The moment he saw Sheila’s writing, Mike’s worries about capturing his voice faded away.

“When I read what she sent me I thought, ‘That’s exactly what I would say if I was writing the book.’ Later, when people read it, they’d tell me, ‘Mike, this sounds just like you and it’s so easy to read.’ Hearing that fills me with an enormous sense of pride.”

With a book, Mike found a second career helping people sell.

When Selling is Not Optional was published in September 2016, Mike held a launch party at a café in New Zealand. Over 150 of his friends and family attended, including two friends who were in real estate. Intrigued by Mike’s approach to selling, they each bought fifty copies.

Shortly thereafter, those realtors invited Mike to share his ideas in a series of talks.

Freed from his non-compete clause, Mike jumped at the opportunity. He slowly began to build a new client base of small business owners who needed help selling, and unlike his previous business, Mike got to pick and choose the people who would receive his help.

“I’m not saying, ‘Here’s my book, read it and I’ll make an appointment to try to close you.’ Those days are over. If someone wants to work with me after reading my book, they come to me and I ask them questions to see if we’re a good fit for each other.”

The speaking gigs keep coming. Recently, Mike was asked to talk to the team at Greater Wellington Council by their operations director. The community was upset with the council after they launched a new bus timetable in the middle of winter and changed routes without properly communicating the changes.

“I shared my story and explained how failure was an opportunity to learn. I encouraged the council to go out and embrace the community by keeping them informed and slowly bringing back that confidence their customers had lost.”

Mike’s work is shaping future generations of salespeople.

When Mike works with clients, he’s not aiming for incremental improvement. He’s looking to unlock the full extent of their selling superpowers and create a tidal wave of impact.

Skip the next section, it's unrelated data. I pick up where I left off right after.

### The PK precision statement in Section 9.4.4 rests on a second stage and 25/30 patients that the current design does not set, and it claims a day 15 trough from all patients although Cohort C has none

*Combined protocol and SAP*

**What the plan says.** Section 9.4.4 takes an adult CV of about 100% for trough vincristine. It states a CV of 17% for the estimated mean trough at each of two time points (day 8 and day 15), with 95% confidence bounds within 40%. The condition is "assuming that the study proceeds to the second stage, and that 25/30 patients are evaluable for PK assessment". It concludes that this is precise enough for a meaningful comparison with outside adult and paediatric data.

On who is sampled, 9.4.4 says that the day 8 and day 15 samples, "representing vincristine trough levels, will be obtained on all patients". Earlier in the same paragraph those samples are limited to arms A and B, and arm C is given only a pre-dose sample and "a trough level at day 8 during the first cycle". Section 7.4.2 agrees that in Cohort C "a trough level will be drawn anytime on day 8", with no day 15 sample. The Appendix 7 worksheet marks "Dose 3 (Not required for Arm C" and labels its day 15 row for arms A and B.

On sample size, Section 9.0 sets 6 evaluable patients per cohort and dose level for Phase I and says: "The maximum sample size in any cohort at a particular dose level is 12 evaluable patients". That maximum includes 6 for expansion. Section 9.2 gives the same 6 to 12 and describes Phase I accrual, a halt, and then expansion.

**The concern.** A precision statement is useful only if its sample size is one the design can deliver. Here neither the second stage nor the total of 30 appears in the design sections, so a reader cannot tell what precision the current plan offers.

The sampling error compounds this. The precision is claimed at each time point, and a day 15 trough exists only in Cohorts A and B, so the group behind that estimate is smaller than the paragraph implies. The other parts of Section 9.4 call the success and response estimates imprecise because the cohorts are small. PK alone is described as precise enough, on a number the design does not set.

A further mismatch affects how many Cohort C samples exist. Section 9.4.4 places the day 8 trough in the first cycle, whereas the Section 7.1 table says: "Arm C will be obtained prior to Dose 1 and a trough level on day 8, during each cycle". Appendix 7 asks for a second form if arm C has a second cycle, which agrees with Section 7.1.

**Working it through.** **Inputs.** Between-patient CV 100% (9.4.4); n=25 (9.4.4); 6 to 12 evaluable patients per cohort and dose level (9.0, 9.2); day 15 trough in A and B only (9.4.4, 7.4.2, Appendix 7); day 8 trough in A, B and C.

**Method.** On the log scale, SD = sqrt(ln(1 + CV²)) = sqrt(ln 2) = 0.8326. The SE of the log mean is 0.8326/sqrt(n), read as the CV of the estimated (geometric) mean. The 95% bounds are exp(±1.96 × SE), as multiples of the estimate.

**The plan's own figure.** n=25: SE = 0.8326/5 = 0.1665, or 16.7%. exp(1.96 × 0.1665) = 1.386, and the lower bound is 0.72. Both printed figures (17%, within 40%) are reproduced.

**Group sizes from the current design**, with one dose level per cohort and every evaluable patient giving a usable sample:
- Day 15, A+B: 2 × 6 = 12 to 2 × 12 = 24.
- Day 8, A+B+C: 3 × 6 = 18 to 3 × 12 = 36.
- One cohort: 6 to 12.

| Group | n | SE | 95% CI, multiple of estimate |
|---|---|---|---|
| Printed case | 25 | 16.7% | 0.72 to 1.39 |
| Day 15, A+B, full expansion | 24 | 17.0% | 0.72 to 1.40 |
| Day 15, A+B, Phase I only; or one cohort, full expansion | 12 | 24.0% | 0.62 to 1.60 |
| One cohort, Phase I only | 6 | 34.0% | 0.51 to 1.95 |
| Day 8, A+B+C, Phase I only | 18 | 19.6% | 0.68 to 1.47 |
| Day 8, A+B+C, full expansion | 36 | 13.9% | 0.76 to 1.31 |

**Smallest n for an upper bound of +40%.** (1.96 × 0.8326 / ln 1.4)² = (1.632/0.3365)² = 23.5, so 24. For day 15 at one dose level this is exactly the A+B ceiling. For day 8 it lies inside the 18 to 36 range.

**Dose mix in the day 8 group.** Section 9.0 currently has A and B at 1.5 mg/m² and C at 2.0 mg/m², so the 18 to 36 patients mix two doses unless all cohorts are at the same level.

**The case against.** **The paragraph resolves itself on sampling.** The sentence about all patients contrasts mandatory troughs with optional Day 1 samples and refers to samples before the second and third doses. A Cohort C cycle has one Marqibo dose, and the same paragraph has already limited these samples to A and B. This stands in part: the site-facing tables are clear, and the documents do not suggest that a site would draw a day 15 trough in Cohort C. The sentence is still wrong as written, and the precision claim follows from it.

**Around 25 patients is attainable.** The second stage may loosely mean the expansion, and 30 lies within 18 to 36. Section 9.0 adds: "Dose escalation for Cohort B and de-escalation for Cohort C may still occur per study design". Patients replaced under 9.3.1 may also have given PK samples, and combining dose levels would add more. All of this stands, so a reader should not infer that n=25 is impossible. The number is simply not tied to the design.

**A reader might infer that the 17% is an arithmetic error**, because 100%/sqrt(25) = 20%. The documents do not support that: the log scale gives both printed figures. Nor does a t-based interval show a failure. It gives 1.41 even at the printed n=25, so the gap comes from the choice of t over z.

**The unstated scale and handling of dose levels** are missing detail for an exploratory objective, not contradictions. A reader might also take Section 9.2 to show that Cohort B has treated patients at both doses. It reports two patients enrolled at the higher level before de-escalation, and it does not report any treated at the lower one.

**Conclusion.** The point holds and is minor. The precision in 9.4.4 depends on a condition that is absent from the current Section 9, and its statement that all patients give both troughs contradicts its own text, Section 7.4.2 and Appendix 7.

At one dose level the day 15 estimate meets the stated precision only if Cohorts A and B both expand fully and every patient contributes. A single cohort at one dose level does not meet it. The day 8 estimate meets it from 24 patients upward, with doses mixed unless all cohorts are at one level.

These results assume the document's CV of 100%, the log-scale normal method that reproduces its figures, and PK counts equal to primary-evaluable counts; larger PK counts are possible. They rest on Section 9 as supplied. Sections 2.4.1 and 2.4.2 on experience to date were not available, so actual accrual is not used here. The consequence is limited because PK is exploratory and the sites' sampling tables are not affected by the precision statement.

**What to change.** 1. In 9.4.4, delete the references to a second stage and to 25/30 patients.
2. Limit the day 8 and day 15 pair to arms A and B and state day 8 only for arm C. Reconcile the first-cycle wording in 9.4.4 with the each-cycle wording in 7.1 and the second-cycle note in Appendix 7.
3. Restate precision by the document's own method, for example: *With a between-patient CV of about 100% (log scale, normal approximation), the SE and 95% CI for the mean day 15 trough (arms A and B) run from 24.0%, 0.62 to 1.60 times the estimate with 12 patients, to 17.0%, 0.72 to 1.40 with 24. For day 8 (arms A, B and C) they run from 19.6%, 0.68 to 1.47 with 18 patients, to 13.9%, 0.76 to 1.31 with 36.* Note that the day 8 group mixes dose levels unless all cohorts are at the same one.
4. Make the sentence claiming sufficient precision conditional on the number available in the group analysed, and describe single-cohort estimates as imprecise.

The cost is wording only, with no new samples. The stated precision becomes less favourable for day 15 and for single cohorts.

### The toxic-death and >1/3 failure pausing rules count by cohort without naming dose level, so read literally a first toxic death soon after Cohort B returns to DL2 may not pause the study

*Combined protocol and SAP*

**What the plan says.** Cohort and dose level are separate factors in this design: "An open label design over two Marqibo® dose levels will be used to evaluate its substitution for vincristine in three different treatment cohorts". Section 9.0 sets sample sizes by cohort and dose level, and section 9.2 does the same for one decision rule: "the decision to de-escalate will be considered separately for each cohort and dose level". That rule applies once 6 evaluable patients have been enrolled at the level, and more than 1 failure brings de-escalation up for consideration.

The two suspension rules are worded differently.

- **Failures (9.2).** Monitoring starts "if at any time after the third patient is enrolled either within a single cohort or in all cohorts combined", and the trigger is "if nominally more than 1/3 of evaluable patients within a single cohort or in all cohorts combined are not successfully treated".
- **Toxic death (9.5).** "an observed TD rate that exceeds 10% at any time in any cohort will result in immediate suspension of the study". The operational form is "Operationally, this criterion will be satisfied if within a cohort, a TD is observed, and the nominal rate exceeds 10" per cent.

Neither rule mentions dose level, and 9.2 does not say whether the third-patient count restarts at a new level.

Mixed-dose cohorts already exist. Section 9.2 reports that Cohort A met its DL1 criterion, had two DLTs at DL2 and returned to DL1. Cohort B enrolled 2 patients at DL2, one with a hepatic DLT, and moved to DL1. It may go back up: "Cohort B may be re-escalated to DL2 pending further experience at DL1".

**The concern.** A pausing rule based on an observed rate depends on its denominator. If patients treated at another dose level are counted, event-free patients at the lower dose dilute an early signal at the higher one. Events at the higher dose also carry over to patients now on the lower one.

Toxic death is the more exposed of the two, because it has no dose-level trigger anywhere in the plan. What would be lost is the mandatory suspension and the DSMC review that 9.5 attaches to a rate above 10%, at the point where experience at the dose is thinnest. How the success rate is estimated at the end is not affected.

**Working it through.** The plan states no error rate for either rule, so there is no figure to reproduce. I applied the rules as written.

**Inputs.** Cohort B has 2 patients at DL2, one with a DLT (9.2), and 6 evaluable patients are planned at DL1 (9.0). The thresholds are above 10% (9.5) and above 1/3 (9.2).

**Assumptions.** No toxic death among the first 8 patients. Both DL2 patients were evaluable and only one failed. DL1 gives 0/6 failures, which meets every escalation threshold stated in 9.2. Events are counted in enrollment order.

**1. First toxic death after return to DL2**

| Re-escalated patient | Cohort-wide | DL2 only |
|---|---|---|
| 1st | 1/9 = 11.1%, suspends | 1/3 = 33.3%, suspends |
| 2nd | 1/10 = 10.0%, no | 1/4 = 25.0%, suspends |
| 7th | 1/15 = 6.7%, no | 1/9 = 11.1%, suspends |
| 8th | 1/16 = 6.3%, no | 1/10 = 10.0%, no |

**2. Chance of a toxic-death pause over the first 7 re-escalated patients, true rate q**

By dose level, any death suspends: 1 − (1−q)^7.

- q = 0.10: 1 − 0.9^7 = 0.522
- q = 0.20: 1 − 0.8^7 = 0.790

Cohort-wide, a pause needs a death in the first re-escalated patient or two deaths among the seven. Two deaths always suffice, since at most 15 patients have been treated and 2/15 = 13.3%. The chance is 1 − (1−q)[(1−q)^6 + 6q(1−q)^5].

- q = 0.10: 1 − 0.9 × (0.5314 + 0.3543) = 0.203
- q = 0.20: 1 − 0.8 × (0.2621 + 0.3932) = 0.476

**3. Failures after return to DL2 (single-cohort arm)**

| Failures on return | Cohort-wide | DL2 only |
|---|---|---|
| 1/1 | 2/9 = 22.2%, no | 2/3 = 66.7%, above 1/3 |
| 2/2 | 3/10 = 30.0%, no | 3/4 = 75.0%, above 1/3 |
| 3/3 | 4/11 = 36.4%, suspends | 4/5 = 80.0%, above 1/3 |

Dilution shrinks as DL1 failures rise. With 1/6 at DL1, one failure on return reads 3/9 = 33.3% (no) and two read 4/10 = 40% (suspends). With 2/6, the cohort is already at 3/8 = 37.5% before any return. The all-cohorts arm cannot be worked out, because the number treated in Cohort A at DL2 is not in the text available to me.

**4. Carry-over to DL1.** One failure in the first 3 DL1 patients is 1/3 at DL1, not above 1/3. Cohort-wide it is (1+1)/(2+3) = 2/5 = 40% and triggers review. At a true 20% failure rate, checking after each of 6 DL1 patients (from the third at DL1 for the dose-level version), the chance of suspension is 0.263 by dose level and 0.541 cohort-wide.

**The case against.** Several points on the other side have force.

When he audited the sales of one company that sold meat to supermarkets, Mike found that 95 percent of their revenue came from ten of their 150 clients. He implemented a strategy to follow up with those ten clients, figure out their needs, and then exceed their expectations.

Within six months of working together, that company’s sales increased by 20 percent.

When he was invited to lead a workshop in Hawke’s Bay for entrepreneurially minded students, Mike used the lessons from his book to impact the next generation of salespeople.

As part of that event, Mike challenged the students to go out on the street and talk to a minimum of five people about what makes a good salesperson, then return within twenty minutes.

Some returned five minutes later, their task complete. Others took the full twenty minutes and talked to ten or more people. In doing so, these students made Mike’s point for him.

“When it comes to selling, you can’t just do the minimum. A great salesperson is honest, straightforward, and genuine. But if you want to be good at running a sales team or running a business, you’ve got to be willing to go the extra mile.”